Good topic, Megan.


At CIDRAP, we spend a lot of attention and time on link checking and link fixing. Our main news site has 10,344 outbound links to various sources, not counting links that writers and editors have entered directly into our 4,800 articles. So we’re familiar with link rot. To keep it at bay, we rely on the following:


  • A scripted job that runs weekly using an open source Perl program named LinkLint;
  • Our in-house content management system, which checks links on pages that writers are deploying to the site;
  • A student worker (these apparently are available in large numbers at low cost);
  • Daily log checking scripts
  • An executive director with a knack for clicking on whatever broken links slipped past all of the above.


I’ve also looked at some of the services and have friends outside of the U that use them at their workplaces, but been turned off by the cost and difficulty streamlining the correction process.


All of those techniques we use have pluses and minuses. And all of them have a cost, though it might be time. LinkLint ( is fairly easy to set up if you’re comfy working in unix and it can do a pretty good job.  We’ve run into some problems with it stalling on particular types of links, though, so that’s one downside.


I do think that link checking would be a good central service for OIT to provide. It seems like a common problem that can reflect poorly on the University, so there would be a common good to commonly addressing it.  (Uncommon thinking, eh?)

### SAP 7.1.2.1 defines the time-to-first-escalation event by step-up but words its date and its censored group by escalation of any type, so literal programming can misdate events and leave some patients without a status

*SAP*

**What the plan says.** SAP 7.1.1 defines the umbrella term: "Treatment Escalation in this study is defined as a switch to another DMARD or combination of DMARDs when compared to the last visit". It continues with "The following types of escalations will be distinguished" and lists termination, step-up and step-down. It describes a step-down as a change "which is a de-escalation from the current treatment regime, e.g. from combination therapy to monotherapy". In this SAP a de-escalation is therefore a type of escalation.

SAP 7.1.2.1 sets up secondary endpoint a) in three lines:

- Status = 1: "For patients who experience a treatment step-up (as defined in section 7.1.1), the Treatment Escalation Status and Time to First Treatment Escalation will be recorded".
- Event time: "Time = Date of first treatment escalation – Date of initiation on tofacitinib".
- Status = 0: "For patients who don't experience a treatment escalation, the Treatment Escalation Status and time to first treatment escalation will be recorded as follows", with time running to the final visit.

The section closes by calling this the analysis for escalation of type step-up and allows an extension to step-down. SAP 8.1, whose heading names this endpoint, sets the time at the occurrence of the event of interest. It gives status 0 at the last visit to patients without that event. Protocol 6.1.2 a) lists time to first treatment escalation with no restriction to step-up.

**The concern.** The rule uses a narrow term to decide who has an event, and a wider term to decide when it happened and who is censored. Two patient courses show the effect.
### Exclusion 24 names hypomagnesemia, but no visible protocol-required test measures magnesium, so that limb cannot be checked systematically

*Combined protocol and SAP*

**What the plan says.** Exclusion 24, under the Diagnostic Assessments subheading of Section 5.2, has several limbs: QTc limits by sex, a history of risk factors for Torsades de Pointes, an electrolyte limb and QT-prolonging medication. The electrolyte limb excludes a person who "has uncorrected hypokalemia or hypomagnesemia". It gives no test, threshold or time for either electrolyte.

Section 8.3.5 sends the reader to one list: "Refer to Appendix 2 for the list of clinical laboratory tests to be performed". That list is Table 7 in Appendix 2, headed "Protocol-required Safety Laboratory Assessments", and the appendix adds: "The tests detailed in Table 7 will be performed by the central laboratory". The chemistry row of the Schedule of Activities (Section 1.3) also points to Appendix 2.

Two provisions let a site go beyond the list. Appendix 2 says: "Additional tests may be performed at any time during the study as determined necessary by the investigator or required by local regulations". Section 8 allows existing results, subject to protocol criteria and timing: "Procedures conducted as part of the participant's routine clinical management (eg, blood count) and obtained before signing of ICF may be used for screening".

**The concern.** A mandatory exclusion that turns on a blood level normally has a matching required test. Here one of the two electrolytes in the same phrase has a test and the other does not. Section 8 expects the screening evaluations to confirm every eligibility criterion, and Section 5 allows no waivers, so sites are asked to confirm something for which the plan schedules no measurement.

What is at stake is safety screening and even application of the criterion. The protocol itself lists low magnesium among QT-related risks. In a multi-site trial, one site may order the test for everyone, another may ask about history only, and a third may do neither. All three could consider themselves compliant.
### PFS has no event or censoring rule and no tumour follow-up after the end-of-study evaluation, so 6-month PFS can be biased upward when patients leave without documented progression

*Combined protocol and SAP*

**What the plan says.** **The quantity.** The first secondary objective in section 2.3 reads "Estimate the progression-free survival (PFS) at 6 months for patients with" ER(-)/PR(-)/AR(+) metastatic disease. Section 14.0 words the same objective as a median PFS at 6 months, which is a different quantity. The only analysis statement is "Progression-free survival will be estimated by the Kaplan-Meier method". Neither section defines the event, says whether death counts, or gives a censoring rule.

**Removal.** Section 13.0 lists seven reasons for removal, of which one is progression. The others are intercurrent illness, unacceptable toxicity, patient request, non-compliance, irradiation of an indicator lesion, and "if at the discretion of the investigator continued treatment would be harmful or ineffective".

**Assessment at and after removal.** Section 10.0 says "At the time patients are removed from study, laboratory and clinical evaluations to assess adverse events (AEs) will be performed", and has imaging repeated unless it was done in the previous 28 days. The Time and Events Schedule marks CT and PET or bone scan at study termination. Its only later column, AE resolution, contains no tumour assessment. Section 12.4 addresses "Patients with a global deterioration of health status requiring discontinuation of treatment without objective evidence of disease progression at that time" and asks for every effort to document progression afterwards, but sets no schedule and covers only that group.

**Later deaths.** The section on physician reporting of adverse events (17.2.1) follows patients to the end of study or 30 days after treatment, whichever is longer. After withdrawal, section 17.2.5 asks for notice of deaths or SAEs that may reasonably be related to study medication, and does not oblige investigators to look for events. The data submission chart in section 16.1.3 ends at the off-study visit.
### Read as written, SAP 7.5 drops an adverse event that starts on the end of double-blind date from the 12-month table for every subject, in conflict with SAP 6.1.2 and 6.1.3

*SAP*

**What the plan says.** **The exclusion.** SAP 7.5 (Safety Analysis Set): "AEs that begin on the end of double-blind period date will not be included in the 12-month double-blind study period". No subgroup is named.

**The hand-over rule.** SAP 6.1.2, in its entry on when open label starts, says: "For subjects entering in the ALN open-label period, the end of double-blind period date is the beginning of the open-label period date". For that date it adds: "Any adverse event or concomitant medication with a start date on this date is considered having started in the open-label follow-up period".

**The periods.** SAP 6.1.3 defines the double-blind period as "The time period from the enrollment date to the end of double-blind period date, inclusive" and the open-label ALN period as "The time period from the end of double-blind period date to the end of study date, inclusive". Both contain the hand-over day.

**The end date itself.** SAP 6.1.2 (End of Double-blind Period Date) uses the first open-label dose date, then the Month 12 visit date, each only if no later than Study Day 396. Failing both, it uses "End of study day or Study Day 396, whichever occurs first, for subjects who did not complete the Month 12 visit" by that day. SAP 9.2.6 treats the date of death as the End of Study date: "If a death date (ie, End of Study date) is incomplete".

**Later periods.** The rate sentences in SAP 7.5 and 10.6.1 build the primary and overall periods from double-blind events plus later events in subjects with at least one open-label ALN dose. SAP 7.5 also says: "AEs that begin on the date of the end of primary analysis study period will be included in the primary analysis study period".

Dave Bender

Web Systems Architect

CIDRAP; University of Minnesota


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From: UofMN Web Standards [mailto:[log in to unmask]] On Behalf Of Megan Dushin
Sent: Friday, November 05, 2010 12:10 PM
To: [log in to unmask]
Subject: [WEBSTANDARDS] Web link-checking service


We used to pay for a link-checking service to check all of our websites for broken links (inbound, external, internal, orphaned, the gamut) and then send weekly email reports to the specific webmaster. This enabled us to keep link-rot away (provided we paid any attention to the reports).

We stopped that service (expense outweighed benefit at the time), and the need is arising again.

What do you use to check for broken external links on your sites? I know we can check for internal/orphaned links in Dreamweaver, but I don't know of a free way to check all external links within a site, or of a reputable paid service.

Your thoughts welcome!


Megan Dushin, Web developer/coordinator
Institute on Community Integration | College of Education and Human Development
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